Youth Development


Hookele Awards

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This award recognizes nonprofit leaders in Hawaii with a stipend to be used for their professional development and personal renewal.

The Hookele Award pays tribute to leaders from the nonprofit sector—the guiding forces in the community who strive to make Hawaii a better place. For many nonprofit leaders, commitment to their jobs and their causes far outweighs the challenges of working long hours with limited resources and support.

Just as the hookele, or steersman, is key to guiding a canoe successfully to its destination, this award recognizes the significant role that a nonprofit leader plays in improving the quality of life for Hawaii’s people.

The Wallace Alexander Gerbode Foundation and the Hawaii Community Foundation created this annual program in 2002. Nonprofit leaders in Hawaii who are chosen each receive $10,000 to be used for their professional development and personal renewal.

Recipients are selected based on nominations from the community and assessed on the following leadership characteristics:

  • Thinks strategically and gets results
  • Brings different groups of people together
  • Inspires others
  • Makes a difference in Hawaii
  • Enthusiastically shares knowledge

Awardees are asked to share their reflections on how they used the honor and what it meant to them. One measure of the award’s impact is the continued dedication to the nonprofit sector by Hookele Award recipients.


Strategic Restructuring Partnership

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HCF was the first Hawaii funder to offer grants to two or more nonprofits planning to merge or restructure in a strategic way.


Island Innovation Fund

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This fund was created to serve as a catalyst for innovation within Hawaii’s nonprofit sector.

The Island Innovation Fund was created in 2010 as part of the historic $50 million commitment to Hawaii from Pierre and Pam Omidyar. With the economy forcing nonprofits to do more with less while facing complex issues, it had become increasingly important to create a culture for innovation that allowed organizations to think out of the box and find creative solutions to challenges in the community. The Island Innovation Fund was designed to foster new ways to solve the various problems by working together and building on the ideas of others.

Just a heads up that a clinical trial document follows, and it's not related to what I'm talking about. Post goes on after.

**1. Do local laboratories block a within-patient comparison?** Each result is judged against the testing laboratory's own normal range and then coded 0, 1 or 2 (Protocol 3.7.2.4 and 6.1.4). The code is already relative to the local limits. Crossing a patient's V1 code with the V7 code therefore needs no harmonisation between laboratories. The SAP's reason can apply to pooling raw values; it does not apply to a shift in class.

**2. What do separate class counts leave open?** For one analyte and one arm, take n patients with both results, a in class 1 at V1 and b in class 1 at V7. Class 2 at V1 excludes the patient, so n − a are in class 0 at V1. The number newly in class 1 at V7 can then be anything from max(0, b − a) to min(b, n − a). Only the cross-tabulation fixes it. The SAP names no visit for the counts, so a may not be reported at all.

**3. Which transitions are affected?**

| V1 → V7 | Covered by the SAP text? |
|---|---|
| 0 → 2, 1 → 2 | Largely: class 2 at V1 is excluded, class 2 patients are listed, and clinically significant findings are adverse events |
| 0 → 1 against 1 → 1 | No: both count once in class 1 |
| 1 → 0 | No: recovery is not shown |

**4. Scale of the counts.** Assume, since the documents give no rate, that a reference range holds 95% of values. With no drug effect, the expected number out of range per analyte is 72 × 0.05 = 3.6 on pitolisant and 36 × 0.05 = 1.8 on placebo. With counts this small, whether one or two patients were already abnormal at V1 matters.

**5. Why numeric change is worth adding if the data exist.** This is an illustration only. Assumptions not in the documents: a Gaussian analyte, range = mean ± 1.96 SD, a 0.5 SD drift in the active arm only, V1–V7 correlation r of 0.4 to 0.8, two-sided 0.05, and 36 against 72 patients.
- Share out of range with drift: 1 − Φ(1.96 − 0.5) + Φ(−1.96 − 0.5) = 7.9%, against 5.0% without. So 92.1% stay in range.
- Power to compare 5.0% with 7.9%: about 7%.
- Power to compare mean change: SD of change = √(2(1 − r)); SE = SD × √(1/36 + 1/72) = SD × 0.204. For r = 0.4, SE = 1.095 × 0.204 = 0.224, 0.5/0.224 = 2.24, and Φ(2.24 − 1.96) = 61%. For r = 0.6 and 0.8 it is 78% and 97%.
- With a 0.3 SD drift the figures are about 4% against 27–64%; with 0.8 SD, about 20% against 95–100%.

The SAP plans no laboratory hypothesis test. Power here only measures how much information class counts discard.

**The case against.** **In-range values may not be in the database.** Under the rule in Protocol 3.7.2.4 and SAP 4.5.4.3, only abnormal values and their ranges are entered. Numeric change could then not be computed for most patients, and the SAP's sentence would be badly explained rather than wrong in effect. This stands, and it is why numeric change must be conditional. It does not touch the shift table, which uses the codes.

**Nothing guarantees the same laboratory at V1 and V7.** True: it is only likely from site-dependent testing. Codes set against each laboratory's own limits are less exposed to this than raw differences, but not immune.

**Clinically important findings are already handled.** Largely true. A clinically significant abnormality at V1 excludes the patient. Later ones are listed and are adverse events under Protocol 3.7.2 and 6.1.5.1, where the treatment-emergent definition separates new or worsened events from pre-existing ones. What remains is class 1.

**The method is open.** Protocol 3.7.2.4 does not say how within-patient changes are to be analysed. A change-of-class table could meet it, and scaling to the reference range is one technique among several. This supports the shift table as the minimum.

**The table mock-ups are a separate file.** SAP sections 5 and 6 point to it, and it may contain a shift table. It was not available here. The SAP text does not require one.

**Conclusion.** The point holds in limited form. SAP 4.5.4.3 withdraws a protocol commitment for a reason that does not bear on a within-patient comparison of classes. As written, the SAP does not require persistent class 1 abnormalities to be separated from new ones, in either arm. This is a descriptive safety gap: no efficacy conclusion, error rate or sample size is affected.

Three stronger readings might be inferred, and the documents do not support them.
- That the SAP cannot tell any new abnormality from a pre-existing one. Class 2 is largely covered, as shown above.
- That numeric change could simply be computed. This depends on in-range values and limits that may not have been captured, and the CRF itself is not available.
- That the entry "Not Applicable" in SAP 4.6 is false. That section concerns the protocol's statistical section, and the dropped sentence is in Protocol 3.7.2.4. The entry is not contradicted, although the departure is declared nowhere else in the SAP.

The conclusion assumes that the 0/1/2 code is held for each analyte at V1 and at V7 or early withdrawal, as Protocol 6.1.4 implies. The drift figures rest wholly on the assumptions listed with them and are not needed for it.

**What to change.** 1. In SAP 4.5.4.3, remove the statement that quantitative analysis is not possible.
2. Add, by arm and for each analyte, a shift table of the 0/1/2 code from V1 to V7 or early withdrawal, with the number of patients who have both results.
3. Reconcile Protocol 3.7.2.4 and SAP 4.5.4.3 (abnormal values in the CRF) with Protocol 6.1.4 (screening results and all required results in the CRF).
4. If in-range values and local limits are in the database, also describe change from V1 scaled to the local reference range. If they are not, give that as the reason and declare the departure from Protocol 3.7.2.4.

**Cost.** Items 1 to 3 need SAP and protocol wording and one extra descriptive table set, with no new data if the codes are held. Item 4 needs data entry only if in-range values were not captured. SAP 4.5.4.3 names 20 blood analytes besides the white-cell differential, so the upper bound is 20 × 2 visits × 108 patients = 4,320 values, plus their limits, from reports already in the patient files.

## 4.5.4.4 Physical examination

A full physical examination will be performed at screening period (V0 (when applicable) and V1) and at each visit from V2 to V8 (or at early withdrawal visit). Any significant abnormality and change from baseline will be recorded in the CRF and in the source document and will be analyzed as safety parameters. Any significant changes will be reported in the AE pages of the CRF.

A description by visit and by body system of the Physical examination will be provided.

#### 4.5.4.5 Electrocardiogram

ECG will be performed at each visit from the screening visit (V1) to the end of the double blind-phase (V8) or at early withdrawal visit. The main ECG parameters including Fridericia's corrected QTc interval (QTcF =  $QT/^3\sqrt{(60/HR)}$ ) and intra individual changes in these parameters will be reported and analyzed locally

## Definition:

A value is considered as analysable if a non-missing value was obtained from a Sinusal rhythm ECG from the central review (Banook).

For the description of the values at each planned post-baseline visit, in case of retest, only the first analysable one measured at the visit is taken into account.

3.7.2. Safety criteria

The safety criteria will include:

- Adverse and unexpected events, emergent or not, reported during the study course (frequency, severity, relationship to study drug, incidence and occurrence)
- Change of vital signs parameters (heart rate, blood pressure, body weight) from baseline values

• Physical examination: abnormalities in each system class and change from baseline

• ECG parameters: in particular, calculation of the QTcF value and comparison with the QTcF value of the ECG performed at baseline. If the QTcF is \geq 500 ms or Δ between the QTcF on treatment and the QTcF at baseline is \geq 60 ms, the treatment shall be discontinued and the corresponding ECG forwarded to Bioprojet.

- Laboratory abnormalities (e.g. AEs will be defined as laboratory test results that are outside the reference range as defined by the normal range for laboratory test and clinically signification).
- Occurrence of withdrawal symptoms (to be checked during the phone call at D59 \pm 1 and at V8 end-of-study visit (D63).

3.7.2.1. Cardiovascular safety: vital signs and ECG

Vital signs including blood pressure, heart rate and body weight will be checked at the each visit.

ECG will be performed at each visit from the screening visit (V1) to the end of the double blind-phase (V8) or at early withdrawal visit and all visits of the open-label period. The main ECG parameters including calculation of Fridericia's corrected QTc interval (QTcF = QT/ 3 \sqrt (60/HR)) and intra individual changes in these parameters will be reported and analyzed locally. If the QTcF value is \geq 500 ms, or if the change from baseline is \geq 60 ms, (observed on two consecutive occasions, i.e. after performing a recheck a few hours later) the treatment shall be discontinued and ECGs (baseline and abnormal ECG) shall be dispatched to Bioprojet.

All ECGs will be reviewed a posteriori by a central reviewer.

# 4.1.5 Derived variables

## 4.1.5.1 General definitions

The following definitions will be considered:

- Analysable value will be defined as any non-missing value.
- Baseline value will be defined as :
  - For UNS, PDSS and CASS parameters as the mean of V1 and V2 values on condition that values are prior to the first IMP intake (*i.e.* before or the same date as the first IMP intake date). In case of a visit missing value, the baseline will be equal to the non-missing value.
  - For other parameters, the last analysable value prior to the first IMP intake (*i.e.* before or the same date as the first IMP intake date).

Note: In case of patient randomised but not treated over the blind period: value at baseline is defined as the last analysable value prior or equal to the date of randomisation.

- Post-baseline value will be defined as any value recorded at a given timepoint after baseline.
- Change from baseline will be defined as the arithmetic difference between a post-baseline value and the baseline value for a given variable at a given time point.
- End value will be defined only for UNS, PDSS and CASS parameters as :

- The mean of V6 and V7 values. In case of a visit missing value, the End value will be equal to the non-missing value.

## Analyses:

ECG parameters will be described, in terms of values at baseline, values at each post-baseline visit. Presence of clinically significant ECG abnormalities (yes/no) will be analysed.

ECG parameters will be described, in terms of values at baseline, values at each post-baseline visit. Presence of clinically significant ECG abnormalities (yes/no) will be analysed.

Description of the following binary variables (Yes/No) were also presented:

An online application process was specifically created to allow all applicants to see each other’s ideas, encouraging them to look for opportunities to scale their innovations by collaborating with other local nonprofits.

In its first round of grants, $461,119 was awarded to five recipients for innovative projects that addressed issues ranging from conservation of native forests to technology solutions that connected consumers to Hawaii farm products.

In the second round, $480,591 was awarded to five recipients for projects intended to increase energy awareness through real-time monitoring web and mobile application tools; allow residents statewide to actively follow and monitor the Hawaii legislative process; distribute a replicable exercise and fall prevention program to Hawaii’s seniors; deploy a new access control mechanism to maintain public access to trails and pathways on Hawaii Island; and encourage schools to eliminate its waste to create green schools.


Promoting Outstanding Nonprofit Organizations

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HCF’s efforts to strengthen nonprofit organizations led to the launch in 2004 of the PONO (Promoting Outstanding Nonprofit Organizations) Leadership Program.

The nonprofit sector needs to be nimble and vigilant to respond to whatever community issues arise. The impetus for the PONO (Promoting Outstanding Nonprofit Organizations) program was a gained appreciation of the importance of leadership and the ability to lead change as a factor in an organization’s capacity to innovate and deliver results.

The Hawaii Community Foundation’s efforts to strengthen nonprofit organizations led to the launch in 2004 of the PONO Leadership Program, which brought together mid-career nonprofit executives for a yearlong program of collective learning. Originally co-sponsored by the Case Foundation, the program also emphasized contextualized learning by requiring participants to design and implement a capacity-building project that focused on a critical issue or entrepreneurial opportunity facing their organizations.